Many cultures serve tea or coffee with certain etiquette and stylized utensils. There are various protocols for preparing and serving coffee in the Levant and the Gulf especially, but there is also a traditional coffee routine practiced among some Bedu (Bedouin) and involves the pouring of four cups of coffee, though a guest receives three.
The coffee protocols revolve around the warm hospitality the Bedu always bestow on their guests and the symbolic gestures of the host (المُضِيْف, al-muDeef) and the guest(s) (الضَيْف, al-Dayf) denote the status of their relationship.
This image captures the coffee ceremony, and I’ve given the English explanations below.
1. The first cup is for ‘hayf’, a word that refers to being parched with thirst, and this is where the person who has prepared the coffee pours a cup for himself simply to test the quality.
2. The second cup is for the guest, the ‘Dayf’, and reassures the host and his guest if he accepts it. According to the illustration, this cup evokes ‘life and salt’. In Arab culture this denotes companionship and the keeping of pacts.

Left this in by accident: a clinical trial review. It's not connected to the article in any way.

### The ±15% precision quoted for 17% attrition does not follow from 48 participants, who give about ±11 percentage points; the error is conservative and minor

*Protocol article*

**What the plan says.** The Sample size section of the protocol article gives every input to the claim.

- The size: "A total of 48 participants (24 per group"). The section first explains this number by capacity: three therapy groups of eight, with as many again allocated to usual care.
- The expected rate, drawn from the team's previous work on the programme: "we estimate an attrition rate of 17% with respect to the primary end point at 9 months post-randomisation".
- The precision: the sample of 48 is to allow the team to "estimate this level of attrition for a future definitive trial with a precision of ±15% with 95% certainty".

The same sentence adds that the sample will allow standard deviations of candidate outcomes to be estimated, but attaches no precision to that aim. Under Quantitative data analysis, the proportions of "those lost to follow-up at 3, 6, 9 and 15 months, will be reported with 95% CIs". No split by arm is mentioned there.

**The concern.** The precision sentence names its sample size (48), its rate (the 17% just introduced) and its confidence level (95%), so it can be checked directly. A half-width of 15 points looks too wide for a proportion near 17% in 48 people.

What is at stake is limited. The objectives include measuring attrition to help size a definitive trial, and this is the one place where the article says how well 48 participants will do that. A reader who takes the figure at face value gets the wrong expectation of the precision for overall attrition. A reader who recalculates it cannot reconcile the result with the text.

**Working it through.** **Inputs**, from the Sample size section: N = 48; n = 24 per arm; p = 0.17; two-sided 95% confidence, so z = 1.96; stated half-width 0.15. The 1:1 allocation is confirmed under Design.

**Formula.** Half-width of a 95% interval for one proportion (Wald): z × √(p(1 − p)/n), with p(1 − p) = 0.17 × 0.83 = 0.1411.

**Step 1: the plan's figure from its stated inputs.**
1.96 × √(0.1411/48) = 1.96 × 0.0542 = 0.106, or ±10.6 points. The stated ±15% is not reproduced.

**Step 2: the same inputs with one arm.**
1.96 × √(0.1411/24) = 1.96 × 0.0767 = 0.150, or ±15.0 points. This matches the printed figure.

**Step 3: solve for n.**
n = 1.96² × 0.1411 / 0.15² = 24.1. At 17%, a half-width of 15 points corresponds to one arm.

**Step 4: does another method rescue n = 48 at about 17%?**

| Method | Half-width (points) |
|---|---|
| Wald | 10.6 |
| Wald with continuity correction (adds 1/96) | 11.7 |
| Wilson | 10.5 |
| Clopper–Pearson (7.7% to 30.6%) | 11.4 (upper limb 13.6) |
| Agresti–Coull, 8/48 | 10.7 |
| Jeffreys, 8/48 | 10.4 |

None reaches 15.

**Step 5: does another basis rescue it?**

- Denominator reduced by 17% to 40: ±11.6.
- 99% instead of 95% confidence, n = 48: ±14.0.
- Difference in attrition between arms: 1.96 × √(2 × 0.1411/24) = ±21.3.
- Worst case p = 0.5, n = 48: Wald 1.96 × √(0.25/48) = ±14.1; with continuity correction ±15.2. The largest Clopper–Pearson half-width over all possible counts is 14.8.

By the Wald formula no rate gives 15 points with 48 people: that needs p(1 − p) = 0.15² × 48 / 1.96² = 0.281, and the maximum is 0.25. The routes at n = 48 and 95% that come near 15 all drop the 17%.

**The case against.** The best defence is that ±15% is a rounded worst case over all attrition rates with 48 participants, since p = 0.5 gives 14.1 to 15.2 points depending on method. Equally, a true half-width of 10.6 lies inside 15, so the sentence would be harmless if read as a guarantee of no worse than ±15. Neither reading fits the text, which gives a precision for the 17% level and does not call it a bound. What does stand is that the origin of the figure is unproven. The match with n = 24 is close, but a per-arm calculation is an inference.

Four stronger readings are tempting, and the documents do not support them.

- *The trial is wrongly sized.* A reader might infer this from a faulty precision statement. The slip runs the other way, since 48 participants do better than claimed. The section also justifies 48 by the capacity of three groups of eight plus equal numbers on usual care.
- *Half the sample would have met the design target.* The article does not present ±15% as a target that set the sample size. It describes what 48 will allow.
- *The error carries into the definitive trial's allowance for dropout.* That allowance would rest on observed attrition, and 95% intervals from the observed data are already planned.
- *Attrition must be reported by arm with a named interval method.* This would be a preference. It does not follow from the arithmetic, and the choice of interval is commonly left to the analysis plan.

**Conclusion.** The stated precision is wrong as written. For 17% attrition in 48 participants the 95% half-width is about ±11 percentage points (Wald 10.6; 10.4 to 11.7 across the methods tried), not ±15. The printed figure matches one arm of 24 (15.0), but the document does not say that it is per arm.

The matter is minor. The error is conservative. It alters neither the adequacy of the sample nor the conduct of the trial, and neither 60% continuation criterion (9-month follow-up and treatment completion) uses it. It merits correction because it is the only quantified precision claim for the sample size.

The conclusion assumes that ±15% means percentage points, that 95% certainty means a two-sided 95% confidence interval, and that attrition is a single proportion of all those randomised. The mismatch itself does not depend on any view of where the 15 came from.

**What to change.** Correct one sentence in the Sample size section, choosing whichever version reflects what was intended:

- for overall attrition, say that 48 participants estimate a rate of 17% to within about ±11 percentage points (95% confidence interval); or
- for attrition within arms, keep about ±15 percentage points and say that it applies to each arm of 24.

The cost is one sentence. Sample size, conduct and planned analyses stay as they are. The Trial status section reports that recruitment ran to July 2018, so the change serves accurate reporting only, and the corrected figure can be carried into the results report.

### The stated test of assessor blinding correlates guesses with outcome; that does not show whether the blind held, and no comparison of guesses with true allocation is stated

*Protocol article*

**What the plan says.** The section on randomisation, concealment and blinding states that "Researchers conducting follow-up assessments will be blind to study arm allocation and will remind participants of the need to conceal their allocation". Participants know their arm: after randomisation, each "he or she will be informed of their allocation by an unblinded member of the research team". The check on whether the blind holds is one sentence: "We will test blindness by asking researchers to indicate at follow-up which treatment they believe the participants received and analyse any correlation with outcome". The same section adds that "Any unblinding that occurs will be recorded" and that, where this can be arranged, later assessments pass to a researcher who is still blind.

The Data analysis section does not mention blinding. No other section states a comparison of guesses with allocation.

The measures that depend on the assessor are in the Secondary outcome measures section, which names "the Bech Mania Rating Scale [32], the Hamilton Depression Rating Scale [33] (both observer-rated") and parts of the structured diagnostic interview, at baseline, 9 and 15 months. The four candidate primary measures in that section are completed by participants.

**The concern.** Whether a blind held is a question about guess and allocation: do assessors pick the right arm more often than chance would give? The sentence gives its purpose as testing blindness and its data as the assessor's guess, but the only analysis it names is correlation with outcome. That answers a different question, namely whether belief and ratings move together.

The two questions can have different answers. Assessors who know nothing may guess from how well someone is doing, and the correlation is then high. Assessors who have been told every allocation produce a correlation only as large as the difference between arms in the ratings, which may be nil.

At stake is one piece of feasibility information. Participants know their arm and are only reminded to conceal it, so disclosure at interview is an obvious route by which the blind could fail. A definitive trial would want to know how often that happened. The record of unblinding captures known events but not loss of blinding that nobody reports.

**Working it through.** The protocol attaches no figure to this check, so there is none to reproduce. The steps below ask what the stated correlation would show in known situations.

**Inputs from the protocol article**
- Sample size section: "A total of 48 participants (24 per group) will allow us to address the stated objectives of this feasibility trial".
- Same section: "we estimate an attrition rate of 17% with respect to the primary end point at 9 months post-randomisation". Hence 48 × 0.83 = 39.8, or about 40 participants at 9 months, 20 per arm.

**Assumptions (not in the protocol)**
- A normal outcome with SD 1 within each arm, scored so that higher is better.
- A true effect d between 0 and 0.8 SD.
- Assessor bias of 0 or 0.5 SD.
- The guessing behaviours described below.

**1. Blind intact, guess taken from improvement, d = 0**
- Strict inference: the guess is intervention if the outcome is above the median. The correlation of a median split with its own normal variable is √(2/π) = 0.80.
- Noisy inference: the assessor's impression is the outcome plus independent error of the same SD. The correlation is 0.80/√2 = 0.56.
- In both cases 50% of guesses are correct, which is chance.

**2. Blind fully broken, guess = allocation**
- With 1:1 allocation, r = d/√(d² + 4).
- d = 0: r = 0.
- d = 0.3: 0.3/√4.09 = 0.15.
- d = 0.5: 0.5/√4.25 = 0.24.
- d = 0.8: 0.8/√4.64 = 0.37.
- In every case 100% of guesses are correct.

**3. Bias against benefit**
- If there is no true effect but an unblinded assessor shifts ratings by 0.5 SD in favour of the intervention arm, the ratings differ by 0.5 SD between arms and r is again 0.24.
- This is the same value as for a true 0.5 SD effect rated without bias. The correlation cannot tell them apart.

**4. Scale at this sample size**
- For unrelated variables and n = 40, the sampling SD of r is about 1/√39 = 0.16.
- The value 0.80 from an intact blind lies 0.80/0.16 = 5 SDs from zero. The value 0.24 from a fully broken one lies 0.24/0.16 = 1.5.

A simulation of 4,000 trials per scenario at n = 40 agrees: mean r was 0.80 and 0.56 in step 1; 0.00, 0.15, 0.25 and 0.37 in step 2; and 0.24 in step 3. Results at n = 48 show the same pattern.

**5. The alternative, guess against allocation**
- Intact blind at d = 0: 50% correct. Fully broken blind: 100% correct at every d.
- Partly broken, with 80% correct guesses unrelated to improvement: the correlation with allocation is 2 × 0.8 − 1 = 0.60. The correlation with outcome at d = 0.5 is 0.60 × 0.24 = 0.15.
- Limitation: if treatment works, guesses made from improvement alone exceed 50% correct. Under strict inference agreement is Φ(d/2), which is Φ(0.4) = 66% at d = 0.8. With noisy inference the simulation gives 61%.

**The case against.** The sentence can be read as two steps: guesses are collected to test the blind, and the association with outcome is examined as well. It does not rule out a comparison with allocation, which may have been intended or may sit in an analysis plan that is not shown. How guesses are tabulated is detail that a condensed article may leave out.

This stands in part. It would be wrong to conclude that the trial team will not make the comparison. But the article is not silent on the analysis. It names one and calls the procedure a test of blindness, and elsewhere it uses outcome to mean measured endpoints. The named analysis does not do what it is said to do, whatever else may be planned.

3. The third cup, for the ‘kayf’, or ‘mood’, is for the host and guest to enjoy, having established cordial relations by the guest accepting the previous cup. This cup is to be enjoyed.
4. The fourth cup, for the ‘sayf’, literally ‘sword’, is the cup of chivalry and warfare. If the guest accepts, it means that he is prepared to defend his host should an attack befall him.
Notice that the Arabic terms all rhyme. Three cups of coffee may sound like a lot, but the cups used are often small, handle-less tumblers that are filled ¾ full so that the guest doesn’t burn their hand. The cup is called a finjaan.
A guest that indicates he wants a fourth cup is considered to be encroaching on the limits of hospitality. If you are invited to stay for a meal, you should decline the first invitation. If a second invitation is offered, you decline again, and if the host insists and offers for a third time, you may accept the invitation. It is also polite to take the cup with the right hand.